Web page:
DSRC Colloquium is Back! March 22nd@14:00-16:00 via Zoom - Modelling & Forecasting of Complex Systems in the Era of AI‏

Zoom Meeting Recording

Speaker: Prof. Alexander Broadbent (Institute for the Future of Knowledge, University of Johannesburg)

Title: Can robots do epidemiology? Machine learning, causal inference, and predicting the outcomes of public health interventions

 This paper argues that machine learning (ML) and epidemiology are on collision course over causation. The discipline of epidemiology lays great emphasis on causation, while ML research does not. Some epidemiologists have proposed imposing what amounts to a causal constraint on ML in epidemiology, requiring it either to engage in causal inference or restrict itself to mere projection. We whittle down the issues to the question of whether causal knowledge is necessary for underwriting predictions about the outcomes of public health interventions. While there is great plausibility to the idea that it is, conviction that something is impossible does not by itself motivate a constraint to forbid trying. We disambiguate the possible motivations for such a constraint into definitional, metaphysical, epistemological, and pragmatic considerations, and argue that “Try it and see” is the outcome of each. We then argue that there are positive reasons to try, arising from the possibility of discovering meaningful new concepts of epidemiological and public health importance. Formal causal inference enforces existing classification schema prior to the testing of associational claims (causal or otherwise), but associations and classification schema are more plausibly discovered (rather than tested or justified) in a back-and-forth process of gaining reflective equilibrium. ML instantiates this kind of process, we argue, and thus offers the welcome prospect of uncovering meaningful new concepts in epidemiology and public health—provided it is not causally constrained.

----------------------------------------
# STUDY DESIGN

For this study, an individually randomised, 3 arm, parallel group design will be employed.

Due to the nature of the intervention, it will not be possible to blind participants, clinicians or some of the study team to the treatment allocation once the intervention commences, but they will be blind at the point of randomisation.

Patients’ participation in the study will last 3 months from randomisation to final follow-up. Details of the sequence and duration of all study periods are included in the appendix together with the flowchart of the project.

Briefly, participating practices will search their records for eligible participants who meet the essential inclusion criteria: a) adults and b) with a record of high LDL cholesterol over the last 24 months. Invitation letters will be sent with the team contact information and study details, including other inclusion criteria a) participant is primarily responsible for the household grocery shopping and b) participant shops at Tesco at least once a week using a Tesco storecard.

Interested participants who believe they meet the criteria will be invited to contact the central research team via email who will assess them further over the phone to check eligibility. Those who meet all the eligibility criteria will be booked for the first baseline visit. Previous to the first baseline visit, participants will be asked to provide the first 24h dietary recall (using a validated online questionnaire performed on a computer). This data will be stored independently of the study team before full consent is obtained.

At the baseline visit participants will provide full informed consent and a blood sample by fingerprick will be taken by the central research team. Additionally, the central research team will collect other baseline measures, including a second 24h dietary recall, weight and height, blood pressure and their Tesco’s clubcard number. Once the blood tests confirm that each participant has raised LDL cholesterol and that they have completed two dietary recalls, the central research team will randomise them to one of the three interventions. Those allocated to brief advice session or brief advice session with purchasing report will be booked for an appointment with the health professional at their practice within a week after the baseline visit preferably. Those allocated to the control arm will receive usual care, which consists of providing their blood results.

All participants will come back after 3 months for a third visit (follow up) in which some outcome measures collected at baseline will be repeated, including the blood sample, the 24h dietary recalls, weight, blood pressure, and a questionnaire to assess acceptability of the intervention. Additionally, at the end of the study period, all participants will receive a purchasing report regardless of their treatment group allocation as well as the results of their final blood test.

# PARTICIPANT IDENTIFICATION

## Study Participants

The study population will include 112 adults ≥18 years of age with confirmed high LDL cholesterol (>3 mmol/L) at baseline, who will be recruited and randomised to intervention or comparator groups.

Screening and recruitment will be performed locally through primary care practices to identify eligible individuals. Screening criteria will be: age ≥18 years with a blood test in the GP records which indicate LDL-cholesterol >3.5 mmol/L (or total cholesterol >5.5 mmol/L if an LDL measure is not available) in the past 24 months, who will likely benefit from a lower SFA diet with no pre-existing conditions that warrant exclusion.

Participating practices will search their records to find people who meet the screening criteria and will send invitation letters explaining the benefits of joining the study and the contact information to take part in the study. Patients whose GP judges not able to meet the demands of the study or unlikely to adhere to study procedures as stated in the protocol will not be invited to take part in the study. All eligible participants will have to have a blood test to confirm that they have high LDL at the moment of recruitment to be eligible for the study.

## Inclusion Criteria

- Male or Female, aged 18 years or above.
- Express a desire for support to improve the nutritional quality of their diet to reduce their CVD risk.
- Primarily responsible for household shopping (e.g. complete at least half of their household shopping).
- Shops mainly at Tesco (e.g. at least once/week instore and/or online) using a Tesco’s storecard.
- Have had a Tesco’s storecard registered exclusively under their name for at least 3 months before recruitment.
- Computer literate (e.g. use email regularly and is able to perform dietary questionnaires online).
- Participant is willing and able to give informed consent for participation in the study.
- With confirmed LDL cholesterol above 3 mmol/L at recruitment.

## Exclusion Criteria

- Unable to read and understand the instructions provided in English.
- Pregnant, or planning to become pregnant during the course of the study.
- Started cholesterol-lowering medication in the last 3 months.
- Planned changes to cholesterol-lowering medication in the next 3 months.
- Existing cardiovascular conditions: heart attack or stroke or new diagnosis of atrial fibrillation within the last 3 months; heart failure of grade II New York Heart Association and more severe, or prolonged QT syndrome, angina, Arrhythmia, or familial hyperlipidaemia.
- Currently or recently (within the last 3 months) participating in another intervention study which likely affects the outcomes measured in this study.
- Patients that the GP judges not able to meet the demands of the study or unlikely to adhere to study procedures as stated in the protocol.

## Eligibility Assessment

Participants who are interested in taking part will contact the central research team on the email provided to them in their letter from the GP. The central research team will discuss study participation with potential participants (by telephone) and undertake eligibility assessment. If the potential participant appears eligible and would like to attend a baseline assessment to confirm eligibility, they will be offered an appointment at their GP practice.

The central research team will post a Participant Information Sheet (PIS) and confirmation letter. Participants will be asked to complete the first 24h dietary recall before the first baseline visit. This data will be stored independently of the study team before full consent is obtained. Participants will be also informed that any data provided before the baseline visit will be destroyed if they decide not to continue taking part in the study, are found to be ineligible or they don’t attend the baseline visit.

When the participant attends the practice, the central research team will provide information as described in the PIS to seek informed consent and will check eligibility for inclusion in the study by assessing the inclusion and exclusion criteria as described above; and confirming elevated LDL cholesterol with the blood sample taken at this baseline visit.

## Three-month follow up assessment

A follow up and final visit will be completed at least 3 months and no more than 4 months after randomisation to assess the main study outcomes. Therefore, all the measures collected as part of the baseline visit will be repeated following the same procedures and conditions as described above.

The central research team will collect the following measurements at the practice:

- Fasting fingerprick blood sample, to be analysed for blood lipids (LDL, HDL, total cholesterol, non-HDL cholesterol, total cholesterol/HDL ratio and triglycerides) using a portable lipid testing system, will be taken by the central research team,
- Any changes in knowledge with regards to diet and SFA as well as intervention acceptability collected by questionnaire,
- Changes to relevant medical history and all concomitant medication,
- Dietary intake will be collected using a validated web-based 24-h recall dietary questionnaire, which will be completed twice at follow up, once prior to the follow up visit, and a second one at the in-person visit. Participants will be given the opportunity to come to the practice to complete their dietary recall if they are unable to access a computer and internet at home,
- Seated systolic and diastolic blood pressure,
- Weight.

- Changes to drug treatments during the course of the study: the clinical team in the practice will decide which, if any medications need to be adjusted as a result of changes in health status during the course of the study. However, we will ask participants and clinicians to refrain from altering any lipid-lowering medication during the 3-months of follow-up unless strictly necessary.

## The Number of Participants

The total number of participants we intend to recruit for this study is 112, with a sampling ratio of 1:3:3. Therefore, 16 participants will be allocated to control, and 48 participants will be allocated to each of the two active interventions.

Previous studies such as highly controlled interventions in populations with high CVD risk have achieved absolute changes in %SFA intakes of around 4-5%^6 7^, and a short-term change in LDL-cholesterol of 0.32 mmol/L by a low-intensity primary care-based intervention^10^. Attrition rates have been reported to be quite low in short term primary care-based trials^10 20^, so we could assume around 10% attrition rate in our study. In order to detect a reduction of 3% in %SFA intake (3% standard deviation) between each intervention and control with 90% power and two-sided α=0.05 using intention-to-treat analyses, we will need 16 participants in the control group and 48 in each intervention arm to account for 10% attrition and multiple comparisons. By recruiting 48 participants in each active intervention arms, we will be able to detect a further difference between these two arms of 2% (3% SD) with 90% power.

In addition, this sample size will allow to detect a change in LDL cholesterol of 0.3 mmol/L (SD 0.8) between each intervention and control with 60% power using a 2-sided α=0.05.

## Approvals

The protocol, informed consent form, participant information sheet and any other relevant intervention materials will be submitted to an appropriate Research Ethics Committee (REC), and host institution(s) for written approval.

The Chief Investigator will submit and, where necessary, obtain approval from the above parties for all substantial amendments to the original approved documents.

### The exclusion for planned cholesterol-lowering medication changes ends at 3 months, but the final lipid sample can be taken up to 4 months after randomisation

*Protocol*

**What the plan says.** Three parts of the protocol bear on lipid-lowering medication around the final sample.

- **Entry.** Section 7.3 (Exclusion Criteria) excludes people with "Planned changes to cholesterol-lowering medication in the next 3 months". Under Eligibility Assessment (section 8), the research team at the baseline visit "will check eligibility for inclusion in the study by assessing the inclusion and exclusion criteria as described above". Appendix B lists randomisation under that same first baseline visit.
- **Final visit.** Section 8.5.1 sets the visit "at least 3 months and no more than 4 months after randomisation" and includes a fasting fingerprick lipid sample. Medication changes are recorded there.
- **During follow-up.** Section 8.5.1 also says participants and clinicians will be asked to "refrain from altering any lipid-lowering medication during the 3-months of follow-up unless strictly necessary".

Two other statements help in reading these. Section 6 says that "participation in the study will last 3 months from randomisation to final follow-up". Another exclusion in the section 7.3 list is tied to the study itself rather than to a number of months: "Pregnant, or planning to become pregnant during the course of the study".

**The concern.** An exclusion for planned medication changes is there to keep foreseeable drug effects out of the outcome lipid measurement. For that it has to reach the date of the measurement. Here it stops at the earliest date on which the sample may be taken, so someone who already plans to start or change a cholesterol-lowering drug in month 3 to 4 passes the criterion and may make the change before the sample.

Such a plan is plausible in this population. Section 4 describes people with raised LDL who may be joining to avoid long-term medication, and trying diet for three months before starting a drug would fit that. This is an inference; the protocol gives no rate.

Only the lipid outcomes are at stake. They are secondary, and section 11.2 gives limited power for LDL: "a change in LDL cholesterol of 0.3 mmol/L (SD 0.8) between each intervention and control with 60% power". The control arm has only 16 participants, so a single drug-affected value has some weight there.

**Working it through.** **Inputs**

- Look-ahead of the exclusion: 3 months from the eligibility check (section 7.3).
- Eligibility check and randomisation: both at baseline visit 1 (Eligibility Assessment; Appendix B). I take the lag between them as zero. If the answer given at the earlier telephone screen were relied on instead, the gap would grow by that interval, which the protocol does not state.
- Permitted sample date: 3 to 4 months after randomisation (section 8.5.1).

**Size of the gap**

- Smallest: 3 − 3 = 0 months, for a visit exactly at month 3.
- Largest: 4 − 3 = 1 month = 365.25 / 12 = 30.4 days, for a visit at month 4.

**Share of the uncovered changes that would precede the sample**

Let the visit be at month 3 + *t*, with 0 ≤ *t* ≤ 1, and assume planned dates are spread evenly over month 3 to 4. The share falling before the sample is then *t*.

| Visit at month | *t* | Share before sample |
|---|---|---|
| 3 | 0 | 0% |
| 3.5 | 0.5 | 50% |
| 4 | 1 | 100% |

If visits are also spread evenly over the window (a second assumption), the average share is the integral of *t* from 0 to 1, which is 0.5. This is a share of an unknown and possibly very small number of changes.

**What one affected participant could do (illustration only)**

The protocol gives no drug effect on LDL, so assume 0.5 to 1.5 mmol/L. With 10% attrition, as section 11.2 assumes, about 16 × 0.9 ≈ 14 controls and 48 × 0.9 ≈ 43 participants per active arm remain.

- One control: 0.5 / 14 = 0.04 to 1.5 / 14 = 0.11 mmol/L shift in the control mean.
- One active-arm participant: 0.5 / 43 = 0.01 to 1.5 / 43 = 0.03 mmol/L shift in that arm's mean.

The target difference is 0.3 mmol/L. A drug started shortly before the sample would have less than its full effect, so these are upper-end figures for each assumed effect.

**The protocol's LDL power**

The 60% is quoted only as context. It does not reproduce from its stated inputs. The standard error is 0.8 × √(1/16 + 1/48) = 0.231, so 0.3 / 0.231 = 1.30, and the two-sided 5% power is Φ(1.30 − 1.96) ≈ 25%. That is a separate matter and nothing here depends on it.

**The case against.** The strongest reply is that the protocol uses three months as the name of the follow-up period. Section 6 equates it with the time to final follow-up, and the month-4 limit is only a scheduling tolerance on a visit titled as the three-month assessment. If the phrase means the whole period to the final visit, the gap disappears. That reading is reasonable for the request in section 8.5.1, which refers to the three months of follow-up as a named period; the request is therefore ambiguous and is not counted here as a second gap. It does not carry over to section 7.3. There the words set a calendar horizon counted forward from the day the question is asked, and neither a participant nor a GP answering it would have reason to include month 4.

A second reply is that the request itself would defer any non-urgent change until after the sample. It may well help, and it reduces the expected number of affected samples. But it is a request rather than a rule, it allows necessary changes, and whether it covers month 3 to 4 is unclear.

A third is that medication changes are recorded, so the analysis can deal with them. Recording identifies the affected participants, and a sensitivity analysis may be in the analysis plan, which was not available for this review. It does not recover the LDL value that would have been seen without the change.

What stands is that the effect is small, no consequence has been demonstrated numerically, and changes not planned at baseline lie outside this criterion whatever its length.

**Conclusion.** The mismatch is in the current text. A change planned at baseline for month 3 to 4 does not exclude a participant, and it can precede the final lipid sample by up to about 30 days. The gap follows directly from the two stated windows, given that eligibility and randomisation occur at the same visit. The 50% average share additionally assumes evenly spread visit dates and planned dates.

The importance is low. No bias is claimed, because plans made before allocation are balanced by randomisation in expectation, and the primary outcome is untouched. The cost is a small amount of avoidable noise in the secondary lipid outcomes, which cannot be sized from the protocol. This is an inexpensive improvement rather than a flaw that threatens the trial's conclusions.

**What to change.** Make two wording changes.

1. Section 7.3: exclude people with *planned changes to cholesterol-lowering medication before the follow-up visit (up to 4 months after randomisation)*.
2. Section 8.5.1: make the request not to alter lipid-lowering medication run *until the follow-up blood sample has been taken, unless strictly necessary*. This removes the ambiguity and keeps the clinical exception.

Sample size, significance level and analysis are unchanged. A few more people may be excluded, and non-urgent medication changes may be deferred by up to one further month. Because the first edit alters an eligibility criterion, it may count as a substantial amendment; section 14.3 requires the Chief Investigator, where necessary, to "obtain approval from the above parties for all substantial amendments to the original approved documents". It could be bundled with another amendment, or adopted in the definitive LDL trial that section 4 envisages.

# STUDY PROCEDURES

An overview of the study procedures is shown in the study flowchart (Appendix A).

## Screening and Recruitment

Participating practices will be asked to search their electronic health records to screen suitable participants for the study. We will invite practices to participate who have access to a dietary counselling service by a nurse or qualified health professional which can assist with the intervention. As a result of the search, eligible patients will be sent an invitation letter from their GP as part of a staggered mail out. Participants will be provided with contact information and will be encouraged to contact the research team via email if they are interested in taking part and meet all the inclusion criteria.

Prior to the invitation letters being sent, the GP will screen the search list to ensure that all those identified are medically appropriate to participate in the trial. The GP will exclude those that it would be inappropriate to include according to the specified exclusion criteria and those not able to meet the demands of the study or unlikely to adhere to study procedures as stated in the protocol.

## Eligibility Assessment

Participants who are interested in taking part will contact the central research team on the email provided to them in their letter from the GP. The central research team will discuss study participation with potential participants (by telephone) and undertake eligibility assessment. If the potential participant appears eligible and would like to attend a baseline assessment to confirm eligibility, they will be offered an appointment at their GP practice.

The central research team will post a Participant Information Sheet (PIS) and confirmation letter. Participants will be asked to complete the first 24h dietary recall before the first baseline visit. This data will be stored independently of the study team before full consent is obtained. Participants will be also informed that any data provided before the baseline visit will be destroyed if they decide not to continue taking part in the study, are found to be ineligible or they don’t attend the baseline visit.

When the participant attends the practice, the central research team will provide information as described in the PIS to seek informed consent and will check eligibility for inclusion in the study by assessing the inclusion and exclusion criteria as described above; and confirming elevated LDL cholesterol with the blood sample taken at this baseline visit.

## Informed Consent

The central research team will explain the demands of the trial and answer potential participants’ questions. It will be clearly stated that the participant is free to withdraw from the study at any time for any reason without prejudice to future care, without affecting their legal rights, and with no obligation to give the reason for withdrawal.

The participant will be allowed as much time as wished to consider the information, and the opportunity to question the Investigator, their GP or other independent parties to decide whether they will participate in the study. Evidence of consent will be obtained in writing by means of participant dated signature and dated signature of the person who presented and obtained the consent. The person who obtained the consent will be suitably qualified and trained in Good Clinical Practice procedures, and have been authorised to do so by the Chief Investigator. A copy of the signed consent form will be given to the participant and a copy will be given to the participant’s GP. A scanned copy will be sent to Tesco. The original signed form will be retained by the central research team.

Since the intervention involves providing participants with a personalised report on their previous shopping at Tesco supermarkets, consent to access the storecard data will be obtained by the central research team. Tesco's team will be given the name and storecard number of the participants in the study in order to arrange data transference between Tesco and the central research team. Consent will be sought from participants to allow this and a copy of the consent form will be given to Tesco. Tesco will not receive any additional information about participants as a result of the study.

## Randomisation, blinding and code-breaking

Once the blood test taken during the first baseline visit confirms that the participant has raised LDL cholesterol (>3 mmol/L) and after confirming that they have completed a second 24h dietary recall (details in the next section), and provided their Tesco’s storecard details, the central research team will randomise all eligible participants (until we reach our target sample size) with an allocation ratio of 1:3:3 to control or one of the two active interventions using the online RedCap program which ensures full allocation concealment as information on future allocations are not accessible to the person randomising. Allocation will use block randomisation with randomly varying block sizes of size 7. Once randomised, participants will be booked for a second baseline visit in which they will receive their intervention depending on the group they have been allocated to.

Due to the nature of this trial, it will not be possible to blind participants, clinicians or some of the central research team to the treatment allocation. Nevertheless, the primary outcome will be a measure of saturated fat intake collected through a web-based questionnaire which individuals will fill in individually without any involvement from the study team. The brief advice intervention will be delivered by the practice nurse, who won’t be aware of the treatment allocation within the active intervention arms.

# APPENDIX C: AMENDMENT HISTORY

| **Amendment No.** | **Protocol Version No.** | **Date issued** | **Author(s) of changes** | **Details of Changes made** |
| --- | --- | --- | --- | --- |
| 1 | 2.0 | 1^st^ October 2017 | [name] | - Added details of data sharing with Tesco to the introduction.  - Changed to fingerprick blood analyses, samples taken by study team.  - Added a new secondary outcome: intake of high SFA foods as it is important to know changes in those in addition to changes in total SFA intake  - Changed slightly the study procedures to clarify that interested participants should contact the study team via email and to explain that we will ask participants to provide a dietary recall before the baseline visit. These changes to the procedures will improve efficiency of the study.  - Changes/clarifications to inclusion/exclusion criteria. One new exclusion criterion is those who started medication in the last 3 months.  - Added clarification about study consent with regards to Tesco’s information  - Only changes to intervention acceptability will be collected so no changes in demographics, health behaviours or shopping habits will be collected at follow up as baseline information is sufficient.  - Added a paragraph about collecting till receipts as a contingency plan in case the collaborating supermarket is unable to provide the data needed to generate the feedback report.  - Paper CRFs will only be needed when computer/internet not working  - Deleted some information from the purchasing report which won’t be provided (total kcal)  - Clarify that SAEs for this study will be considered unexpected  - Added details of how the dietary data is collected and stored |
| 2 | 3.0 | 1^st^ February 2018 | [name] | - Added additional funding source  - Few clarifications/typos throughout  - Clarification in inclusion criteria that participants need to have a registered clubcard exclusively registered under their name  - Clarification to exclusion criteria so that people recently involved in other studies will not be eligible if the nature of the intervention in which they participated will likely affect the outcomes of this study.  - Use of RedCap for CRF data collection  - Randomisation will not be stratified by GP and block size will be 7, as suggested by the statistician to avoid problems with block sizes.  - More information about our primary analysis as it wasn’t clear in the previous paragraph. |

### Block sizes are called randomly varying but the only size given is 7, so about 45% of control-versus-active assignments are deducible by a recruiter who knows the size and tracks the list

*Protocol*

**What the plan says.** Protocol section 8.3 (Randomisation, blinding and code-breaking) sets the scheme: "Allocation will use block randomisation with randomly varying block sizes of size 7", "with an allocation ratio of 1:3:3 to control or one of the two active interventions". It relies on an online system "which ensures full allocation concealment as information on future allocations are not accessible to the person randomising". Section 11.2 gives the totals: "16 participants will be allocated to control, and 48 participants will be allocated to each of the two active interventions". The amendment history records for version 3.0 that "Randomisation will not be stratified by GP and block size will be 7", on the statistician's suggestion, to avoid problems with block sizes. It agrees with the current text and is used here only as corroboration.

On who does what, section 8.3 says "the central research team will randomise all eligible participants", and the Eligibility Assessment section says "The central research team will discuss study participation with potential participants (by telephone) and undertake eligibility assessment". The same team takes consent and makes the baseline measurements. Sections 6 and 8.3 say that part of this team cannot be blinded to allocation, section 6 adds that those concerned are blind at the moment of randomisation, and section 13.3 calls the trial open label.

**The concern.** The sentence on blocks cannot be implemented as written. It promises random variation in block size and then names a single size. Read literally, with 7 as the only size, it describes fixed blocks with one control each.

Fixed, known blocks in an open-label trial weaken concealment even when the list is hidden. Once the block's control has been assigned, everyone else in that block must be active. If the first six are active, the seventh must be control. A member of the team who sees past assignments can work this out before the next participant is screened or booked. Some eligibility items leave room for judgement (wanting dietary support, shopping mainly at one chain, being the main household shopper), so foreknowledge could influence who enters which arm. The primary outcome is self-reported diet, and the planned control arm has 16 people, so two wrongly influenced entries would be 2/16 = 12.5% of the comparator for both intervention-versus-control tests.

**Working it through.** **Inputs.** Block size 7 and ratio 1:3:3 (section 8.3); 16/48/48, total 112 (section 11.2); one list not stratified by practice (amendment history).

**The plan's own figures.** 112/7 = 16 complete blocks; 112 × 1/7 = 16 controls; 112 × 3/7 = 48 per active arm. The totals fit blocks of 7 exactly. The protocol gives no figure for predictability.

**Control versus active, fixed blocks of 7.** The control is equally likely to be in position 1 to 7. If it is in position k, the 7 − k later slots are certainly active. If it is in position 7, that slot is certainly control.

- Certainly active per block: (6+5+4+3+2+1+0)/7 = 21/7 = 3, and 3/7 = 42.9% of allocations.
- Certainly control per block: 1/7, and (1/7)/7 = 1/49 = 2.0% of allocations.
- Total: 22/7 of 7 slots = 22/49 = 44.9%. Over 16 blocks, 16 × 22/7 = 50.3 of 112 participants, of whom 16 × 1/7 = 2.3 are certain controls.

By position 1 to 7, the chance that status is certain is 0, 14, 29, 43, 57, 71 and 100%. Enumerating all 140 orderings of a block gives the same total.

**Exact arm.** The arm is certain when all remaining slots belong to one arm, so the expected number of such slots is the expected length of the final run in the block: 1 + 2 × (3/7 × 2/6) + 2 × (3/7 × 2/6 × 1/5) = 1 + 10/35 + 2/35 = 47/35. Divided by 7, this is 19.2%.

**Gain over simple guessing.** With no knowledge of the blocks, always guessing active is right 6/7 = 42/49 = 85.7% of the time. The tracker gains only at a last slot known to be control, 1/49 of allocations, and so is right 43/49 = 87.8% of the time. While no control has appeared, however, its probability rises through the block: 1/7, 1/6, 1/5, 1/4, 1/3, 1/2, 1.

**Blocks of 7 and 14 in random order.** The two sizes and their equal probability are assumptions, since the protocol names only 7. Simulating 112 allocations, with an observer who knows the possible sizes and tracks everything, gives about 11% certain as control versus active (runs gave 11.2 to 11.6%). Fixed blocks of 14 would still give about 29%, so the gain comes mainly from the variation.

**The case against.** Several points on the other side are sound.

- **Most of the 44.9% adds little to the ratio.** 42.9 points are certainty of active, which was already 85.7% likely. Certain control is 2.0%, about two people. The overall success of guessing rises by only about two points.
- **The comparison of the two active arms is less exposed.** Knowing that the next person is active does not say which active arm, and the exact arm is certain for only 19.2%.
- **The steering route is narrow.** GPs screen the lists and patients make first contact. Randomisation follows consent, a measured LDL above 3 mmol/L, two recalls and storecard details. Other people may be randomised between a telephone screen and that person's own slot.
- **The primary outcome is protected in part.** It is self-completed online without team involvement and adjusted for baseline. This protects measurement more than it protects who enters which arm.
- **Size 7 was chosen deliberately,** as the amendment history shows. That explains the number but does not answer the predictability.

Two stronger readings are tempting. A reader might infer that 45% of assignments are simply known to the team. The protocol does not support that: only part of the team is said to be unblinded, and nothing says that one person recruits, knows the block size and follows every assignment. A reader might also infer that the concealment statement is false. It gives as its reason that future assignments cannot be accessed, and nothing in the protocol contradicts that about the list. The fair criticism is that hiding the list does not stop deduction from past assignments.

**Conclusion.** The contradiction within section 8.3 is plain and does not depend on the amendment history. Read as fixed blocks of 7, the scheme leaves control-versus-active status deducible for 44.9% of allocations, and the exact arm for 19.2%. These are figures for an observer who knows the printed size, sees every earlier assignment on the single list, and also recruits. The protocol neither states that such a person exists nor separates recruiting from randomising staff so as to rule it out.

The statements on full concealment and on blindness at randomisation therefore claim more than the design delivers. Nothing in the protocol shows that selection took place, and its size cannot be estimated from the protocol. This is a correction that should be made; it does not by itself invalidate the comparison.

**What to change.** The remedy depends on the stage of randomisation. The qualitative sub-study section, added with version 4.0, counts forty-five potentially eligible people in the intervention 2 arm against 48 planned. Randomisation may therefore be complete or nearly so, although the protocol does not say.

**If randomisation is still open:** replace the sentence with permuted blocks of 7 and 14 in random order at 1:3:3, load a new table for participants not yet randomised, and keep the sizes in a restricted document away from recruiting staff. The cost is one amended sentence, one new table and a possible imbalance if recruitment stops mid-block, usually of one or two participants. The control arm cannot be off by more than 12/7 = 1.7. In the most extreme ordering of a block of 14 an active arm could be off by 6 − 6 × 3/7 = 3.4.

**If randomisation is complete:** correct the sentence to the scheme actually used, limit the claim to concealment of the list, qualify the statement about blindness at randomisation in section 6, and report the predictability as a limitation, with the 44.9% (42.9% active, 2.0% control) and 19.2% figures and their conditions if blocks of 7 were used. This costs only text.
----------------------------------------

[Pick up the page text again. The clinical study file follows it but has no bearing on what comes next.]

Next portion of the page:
A link to the paper


Speaker: Dr. Peter Dueben (Royal Society Research Fellow at the European Weather Center, ECMWF)

Title: Machine learning for numerical weather prediction

Abstract: The talk outlines how machine learning, and in particular deep learning, could help to improve weather predictions in the coming years and presents an overview of the work on machine learning methods that is ongoing at the European Centre for Medium-Range Weather Forecasts. Weather predictions are based on models of the Earth system -- a huge system that consists of many individual components and shows chaotic behavior. For such a system, conventional tools are often struggling to provide satisfying results. On the other hand, a huge amount of data is available from both observations and modelling. Therefore, a large number of machine learning applications are currently tested in order to improve the different components across the workflow of numerical weather predictions. Whether these approaches will succeed is still unclear as there are also a number of challenges for the application of machine learning tools in weather predictions, such as the representation of multiscale atmospheric dynamics.

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